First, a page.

The geologists produced this seafloor sediment map for the Outer Thames REC study area. You can see in our map that there are muddy sands and gravels all along the Thames coastline.

For example, you can see on this map that the Western zone consists of gravelly sands and sandy gravels, as well as the large sandbanks. 

 

 

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Geological timechart

 

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Underneath the seafloor

Underneath the unconsolidated seafloor sediments there are older geological deposits that the Outer Thames Estuary geologists also need to understand.

To do this geologists use special equipment called a vibrocorer to push a maximum of six metres down into the seafloor and collect samples. They also use sound waves to look deep into the seabed to see even older and deeper deposits.
 

Quaternary deposits

Underneath the seafloor sediments, you would normally find Quaternary deposits. These deposits formed over the Quaternary period in geological history, which spans from around 2.6 million years ago until the end of the last Ice Age 10,000 years ago. In the Outer Thames Estuary most of these deposits have eroded away through glacial and sea activity. Geologists were unable therefore to study these deposits. 

Bedrock

Beneath the Quaternary deposits lies true rock; this is called ‘bedrock’. It is millions of years old. Bedrock is the first cemented layer of the earth’s surface. It can be made of a variety of material, for example, sand or chalk. In the Outer Thames REC study area, a key bedrock deposit that covers the majority of the area is clay and is called the London Clay formation.

 

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How is the seafloor made?

Geologists need to understand the geological processes that created the Outer Thames Estuary seafloor, over a period of time which spans million of years.

Bedrock

The London Clay formation bedrock was deposited during the Tertiary period, the name for the period of geological history which spans from 65 million years ago until 2.6 million years ago when the Quaternary period began. This deposit is around 48 million years old. The London Clay formed when fine-grained sediment settled in a warm shallow sea, when the climate was warmer than it is today.  Fossils in the London Clay show that conditions were tropical or subtropical when the clay was deposited.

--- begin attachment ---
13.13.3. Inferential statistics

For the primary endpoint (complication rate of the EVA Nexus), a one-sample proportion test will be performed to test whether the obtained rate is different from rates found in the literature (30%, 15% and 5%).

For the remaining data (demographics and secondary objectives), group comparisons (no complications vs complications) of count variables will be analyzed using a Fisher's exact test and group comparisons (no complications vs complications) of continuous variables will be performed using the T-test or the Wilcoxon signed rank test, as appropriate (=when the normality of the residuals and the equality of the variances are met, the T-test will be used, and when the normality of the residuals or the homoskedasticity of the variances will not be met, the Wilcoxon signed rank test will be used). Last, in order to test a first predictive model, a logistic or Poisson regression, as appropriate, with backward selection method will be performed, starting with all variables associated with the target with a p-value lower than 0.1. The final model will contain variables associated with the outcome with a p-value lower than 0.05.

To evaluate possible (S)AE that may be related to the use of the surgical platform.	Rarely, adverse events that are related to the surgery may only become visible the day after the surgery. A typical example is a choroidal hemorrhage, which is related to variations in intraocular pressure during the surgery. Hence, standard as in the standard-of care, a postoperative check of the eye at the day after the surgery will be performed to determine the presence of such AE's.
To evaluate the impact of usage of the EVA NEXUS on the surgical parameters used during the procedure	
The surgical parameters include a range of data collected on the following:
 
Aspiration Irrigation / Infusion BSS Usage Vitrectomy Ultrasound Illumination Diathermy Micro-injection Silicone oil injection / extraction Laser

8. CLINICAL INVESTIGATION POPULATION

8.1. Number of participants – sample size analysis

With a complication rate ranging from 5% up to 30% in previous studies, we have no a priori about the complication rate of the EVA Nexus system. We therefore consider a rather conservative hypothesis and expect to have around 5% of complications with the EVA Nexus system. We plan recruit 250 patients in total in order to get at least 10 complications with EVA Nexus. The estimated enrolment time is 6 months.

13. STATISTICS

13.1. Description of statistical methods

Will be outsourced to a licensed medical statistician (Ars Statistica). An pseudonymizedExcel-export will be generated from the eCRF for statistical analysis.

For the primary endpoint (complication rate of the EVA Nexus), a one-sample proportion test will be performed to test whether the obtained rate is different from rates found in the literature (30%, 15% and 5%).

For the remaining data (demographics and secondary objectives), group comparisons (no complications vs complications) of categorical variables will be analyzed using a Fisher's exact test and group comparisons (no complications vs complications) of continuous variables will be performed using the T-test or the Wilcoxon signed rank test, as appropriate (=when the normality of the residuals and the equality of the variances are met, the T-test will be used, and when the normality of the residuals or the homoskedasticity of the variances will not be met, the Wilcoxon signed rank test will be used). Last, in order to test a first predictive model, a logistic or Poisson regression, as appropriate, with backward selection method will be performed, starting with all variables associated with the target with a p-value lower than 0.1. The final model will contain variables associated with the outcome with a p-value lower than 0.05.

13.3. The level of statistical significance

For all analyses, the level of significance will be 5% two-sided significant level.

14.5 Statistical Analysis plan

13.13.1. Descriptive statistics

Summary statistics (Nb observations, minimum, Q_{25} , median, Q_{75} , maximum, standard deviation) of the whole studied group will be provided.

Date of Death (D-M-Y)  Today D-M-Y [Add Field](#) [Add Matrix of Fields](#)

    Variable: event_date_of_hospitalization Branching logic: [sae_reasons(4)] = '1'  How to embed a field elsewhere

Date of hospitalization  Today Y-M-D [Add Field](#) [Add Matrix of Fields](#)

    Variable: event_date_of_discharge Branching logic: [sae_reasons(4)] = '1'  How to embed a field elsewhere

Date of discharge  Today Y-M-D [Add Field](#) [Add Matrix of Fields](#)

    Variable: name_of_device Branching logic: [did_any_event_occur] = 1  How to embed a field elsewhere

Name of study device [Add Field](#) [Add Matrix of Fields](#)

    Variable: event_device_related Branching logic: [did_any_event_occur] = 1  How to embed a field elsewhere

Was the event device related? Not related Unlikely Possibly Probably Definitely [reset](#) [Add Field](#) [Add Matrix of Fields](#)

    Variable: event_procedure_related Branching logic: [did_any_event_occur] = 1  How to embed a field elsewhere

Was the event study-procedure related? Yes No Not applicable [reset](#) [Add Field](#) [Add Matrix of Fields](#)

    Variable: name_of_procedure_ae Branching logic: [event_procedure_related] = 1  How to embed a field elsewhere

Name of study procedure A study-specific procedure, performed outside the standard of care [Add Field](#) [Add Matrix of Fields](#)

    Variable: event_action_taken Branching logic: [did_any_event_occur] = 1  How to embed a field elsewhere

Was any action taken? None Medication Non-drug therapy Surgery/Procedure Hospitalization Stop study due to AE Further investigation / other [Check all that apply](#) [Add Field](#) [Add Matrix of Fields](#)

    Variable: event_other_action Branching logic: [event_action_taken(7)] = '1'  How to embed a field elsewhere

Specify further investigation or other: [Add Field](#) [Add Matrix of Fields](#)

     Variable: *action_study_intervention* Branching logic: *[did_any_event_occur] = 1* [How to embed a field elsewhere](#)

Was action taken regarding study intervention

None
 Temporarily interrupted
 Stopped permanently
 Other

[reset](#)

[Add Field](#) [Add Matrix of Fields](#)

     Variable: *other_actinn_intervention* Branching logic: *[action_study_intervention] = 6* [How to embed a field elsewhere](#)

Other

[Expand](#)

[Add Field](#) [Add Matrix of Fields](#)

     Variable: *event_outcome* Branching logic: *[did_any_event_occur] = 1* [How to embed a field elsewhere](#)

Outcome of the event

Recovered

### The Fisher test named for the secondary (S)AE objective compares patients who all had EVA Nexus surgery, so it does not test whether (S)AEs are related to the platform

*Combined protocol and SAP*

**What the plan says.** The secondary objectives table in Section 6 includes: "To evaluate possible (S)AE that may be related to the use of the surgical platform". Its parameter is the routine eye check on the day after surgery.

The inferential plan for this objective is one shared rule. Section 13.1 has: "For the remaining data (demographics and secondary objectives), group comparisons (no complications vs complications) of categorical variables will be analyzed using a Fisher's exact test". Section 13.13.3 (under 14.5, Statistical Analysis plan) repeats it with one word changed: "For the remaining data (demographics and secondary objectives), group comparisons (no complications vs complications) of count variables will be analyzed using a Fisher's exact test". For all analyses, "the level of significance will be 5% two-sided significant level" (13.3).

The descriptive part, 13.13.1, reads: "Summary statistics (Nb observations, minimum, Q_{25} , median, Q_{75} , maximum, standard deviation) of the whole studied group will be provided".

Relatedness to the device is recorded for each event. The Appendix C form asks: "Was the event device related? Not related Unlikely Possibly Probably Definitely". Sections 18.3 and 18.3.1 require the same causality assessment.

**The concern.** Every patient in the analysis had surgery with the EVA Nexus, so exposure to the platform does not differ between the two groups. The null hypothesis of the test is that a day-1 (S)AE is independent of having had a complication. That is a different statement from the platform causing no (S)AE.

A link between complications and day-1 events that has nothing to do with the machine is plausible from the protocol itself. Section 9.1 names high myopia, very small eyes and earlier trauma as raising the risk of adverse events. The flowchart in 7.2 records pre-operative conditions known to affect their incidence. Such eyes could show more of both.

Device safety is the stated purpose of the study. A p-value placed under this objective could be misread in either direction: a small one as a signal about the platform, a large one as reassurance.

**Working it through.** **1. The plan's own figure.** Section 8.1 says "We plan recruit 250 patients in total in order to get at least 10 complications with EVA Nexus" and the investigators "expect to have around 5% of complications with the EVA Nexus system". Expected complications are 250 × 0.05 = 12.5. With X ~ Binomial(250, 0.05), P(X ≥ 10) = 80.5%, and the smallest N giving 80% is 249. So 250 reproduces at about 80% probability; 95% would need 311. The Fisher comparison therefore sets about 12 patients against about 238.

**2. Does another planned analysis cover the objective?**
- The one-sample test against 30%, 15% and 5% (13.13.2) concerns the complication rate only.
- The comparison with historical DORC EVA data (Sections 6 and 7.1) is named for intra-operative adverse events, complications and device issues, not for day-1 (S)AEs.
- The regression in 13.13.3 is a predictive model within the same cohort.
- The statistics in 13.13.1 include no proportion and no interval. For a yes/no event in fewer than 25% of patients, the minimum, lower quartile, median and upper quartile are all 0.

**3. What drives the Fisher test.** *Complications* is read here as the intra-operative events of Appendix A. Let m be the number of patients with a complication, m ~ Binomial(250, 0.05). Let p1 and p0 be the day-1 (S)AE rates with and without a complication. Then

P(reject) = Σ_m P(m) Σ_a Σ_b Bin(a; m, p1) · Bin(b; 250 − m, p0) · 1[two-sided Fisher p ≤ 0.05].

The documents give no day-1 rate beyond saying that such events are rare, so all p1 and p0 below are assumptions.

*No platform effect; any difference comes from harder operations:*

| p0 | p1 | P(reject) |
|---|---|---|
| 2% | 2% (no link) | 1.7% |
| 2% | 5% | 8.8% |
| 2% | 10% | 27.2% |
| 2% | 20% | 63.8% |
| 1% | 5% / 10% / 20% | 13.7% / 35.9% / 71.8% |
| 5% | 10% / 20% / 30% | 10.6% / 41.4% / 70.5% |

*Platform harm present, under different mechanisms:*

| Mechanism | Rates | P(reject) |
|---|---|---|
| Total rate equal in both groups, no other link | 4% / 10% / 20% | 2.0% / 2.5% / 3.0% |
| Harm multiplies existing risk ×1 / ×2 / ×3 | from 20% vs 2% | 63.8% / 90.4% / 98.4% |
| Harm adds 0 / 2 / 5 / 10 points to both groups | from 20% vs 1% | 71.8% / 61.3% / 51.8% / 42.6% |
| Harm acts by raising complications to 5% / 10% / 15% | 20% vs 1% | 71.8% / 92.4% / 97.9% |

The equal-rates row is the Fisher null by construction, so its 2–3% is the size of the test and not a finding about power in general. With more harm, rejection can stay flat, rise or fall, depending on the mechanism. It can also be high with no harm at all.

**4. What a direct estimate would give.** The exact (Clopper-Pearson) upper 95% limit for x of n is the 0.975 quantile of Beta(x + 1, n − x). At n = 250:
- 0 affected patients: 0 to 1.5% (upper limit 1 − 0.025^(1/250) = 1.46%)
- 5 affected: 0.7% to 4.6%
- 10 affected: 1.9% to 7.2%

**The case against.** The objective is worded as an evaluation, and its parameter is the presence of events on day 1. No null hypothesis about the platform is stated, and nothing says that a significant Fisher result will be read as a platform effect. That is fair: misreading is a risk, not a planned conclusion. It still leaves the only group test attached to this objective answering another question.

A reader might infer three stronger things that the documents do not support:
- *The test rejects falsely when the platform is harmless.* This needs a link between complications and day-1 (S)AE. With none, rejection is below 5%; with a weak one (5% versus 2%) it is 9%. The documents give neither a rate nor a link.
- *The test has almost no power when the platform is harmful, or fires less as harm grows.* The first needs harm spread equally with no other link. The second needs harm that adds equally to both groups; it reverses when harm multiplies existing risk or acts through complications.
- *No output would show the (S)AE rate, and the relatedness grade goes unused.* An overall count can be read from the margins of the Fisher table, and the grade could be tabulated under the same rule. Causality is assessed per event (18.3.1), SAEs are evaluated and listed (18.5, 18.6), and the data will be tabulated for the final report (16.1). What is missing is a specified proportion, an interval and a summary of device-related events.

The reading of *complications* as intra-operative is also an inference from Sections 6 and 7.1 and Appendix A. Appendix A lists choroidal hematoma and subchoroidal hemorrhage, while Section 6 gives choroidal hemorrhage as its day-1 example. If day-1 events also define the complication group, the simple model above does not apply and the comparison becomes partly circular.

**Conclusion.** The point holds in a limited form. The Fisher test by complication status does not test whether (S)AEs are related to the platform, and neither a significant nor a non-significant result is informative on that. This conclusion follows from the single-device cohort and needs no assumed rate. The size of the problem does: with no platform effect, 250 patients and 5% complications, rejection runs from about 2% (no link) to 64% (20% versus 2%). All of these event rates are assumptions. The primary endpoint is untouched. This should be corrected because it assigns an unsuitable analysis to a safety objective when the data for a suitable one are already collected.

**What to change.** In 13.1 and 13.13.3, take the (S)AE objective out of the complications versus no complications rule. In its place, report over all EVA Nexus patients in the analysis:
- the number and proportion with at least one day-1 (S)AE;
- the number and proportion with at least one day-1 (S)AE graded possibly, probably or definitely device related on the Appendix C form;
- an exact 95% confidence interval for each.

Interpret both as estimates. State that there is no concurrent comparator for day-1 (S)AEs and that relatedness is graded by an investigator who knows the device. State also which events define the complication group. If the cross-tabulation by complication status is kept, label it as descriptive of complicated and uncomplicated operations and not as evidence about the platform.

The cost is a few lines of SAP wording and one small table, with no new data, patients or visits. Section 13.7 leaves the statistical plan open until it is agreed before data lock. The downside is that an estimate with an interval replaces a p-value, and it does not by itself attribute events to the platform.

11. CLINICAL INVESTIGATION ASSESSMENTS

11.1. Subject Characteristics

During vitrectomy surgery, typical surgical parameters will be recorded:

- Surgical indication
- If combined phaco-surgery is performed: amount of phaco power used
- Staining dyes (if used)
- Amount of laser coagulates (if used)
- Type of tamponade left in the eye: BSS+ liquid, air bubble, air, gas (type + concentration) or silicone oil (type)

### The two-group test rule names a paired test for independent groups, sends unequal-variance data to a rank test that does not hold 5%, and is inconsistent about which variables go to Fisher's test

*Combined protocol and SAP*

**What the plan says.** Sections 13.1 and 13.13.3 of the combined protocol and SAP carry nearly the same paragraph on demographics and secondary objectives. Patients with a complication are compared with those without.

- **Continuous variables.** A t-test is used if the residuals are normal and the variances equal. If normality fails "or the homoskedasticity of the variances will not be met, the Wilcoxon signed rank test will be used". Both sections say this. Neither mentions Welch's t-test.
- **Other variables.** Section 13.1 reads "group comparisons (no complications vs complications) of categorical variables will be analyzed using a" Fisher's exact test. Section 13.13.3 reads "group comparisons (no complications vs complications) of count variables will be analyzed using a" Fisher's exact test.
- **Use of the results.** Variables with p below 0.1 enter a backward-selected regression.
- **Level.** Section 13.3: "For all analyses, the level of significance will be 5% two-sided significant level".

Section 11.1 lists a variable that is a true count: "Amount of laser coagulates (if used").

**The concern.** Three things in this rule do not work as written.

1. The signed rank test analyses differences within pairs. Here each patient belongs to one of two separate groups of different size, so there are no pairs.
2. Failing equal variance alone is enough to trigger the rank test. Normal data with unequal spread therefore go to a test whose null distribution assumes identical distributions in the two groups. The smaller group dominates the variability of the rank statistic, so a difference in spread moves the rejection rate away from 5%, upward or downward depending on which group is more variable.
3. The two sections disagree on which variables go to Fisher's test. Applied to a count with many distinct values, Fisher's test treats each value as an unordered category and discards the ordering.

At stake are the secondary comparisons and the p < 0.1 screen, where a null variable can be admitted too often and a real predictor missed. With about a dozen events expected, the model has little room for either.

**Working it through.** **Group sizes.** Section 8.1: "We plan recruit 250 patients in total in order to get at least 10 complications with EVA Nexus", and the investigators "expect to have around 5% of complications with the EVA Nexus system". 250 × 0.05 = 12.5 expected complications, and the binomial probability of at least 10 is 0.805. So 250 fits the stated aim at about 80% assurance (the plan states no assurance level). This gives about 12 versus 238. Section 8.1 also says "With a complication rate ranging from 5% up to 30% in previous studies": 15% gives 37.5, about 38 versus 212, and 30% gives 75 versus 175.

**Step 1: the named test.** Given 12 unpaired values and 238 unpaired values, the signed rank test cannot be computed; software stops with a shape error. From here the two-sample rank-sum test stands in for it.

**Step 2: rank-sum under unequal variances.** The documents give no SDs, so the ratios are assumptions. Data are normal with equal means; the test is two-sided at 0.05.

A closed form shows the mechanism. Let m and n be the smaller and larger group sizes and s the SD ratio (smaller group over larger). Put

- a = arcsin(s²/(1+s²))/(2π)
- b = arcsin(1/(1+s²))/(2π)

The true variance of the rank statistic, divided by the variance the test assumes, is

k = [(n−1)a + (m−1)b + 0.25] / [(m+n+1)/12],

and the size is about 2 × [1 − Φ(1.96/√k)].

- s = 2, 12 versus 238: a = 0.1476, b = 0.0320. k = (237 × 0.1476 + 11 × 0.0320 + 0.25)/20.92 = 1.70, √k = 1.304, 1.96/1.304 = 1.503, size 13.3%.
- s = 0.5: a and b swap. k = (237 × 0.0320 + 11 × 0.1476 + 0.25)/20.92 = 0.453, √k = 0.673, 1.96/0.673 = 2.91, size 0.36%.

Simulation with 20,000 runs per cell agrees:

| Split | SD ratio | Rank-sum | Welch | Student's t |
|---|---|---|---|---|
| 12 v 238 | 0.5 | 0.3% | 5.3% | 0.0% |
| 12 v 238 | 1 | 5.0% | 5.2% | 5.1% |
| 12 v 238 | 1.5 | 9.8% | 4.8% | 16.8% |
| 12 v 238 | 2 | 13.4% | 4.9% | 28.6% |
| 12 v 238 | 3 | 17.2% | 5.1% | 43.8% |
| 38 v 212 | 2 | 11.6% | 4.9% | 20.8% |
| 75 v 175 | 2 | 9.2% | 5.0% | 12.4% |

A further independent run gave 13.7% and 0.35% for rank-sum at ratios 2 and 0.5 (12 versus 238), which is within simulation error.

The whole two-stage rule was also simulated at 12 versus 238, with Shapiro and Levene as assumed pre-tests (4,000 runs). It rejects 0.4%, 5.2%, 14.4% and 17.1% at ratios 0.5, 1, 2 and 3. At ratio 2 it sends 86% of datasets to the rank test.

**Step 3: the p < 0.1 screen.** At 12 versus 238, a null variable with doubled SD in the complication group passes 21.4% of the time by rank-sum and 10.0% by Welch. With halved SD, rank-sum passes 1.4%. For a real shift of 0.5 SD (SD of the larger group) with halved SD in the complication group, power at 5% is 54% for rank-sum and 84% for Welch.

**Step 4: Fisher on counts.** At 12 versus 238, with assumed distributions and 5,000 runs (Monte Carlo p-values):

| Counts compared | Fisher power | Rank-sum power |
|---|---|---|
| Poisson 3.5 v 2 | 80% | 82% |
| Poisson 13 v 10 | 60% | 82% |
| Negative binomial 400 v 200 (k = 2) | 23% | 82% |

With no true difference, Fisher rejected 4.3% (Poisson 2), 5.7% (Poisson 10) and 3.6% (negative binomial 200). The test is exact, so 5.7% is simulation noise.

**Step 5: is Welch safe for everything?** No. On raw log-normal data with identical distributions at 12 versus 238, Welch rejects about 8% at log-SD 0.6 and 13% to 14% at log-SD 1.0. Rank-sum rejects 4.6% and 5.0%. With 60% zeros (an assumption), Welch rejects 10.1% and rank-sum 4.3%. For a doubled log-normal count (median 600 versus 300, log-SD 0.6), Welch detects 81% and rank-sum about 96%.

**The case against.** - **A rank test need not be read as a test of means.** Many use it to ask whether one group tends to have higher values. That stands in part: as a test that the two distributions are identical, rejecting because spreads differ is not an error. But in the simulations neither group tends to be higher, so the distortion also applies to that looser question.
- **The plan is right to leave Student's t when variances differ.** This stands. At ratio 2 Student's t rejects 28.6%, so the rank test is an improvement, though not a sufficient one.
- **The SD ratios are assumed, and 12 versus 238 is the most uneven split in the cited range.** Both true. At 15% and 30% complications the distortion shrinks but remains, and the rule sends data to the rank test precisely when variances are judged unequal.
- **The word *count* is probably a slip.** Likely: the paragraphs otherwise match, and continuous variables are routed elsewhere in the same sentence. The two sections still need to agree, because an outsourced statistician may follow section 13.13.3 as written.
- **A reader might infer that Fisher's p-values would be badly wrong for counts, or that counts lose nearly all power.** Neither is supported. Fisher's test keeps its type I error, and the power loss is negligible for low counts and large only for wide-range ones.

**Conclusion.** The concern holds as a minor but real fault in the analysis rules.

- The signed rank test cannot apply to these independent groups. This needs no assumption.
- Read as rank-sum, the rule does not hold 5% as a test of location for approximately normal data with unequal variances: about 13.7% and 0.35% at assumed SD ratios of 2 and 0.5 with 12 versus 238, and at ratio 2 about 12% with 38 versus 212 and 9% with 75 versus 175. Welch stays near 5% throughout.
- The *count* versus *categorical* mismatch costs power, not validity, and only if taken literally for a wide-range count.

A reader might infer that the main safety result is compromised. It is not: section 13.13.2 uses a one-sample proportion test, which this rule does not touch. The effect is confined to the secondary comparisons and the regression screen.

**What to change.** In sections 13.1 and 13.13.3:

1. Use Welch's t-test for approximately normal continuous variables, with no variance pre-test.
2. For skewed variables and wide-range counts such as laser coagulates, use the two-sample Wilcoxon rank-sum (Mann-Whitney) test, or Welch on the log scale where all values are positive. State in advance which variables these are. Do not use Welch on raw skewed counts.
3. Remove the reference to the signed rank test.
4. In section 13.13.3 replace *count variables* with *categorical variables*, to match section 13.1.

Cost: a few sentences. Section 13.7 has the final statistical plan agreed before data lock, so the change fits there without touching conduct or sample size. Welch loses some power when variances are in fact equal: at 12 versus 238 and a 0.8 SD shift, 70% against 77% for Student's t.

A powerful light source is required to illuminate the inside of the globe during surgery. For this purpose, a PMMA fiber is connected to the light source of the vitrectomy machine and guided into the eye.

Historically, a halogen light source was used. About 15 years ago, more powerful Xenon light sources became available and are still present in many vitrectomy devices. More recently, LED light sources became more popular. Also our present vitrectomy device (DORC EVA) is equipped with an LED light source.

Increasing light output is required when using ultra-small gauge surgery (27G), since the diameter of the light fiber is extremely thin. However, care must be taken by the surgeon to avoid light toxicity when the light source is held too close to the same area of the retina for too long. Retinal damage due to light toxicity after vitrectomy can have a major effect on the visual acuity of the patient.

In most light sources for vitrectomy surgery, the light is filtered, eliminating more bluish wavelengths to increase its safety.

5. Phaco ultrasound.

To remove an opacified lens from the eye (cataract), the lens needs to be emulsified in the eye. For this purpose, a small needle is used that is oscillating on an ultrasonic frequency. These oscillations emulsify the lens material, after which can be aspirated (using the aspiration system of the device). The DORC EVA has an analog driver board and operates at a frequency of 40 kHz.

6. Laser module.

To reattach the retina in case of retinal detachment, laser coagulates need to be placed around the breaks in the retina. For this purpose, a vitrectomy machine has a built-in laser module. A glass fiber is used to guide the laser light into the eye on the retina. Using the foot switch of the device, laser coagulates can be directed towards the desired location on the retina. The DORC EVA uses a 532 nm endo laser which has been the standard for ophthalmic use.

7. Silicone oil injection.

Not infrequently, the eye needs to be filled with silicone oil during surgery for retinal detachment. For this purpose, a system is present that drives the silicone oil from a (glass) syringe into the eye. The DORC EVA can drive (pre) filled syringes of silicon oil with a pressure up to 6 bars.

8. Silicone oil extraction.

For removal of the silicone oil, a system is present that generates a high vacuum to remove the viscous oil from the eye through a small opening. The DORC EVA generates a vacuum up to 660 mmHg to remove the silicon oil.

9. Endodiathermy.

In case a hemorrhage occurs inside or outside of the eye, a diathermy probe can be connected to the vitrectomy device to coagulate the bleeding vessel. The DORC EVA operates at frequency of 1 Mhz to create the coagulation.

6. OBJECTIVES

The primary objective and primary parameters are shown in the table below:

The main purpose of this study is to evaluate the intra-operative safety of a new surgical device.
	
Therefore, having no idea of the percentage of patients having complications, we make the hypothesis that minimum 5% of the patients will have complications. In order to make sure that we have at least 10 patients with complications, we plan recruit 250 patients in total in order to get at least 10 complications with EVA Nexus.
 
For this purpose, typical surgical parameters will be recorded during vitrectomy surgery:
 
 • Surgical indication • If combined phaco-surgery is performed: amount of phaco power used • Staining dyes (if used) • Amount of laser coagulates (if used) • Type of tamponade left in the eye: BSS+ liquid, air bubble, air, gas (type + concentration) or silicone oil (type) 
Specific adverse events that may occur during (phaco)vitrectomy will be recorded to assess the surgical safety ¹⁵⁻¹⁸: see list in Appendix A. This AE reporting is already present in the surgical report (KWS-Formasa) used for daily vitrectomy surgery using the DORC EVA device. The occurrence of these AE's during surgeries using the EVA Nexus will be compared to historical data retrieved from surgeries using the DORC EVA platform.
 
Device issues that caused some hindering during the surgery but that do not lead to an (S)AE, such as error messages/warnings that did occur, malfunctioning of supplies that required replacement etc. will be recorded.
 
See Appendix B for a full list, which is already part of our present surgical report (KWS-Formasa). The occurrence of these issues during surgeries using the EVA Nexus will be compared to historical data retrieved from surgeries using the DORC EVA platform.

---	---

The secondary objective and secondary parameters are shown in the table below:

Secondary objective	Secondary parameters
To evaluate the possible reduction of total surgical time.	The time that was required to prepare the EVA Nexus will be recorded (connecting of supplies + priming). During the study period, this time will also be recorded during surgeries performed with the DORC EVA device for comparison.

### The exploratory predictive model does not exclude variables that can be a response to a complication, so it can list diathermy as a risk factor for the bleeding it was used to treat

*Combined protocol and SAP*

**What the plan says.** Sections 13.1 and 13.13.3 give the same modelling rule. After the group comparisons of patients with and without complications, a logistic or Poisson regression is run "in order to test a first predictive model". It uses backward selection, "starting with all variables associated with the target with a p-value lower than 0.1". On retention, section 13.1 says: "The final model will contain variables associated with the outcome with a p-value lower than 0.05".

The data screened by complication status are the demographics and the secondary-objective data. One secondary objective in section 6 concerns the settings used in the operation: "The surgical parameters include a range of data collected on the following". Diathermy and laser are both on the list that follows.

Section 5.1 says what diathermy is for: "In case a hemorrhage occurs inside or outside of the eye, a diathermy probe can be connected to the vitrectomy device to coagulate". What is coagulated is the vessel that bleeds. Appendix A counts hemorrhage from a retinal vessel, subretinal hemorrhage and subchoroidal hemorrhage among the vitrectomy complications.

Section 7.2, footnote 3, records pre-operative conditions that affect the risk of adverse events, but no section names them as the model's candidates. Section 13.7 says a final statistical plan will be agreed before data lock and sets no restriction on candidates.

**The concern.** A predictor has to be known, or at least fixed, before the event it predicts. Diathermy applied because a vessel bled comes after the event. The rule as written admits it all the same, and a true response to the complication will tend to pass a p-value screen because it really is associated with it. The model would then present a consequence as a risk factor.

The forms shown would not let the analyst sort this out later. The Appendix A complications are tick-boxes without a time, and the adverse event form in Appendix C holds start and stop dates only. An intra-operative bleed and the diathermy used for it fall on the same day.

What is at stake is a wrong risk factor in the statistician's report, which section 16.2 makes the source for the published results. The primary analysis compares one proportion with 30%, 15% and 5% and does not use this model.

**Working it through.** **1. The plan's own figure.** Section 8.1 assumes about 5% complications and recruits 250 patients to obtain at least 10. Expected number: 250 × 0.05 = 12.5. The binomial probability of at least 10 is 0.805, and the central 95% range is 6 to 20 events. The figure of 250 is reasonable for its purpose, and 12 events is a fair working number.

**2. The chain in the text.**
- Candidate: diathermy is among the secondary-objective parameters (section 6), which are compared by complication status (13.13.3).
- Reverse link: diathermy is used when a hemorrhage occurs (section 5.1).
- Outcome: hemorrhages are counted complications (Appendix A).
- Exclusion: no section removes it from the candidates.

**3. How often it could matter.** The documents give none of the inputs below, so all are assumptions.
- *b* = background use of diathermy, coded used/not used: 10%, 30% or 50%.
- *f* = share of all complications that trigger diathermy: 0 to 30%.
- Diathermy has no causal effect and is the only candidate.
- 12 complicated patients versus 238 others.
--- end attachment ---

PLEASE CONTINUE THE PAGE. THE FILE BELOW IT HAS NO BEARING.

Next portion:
Quaternary deposits

During the last Ice Age, the Outer Thames REC study area lay at the edge of a massive ice sheet.

During this time, glaciations repeatedly took place. Glaciers eroded the surface of the planet, creating and moving sediment, and led to the formation of many seafloor features like deep-water channels.  This period therefore had an important role in the formation of the seafloor.  As mentioned above the sediment deposited in the Outer Thames Estuary has since eroded away, but you can see some of the geological features carved out by glacial action, for example the Inner Gabbards Deep.

Since the last Ice Age: seafloor sediments

When there were glaciers across Britain, sea levels were low, so at this time the Outer Thames Estuary REC area was dry land. When the climate warmed up, about 10,000 years ago, the ice melted and retreated, leaving the Quaternary deposits.

For a few thousand years the area was dry land, vegetation grew and people probably lived there by rivers and lakes. As the climate continued to warm, sea level rose and by approximately 8,000 BP the area was flooded by the sea.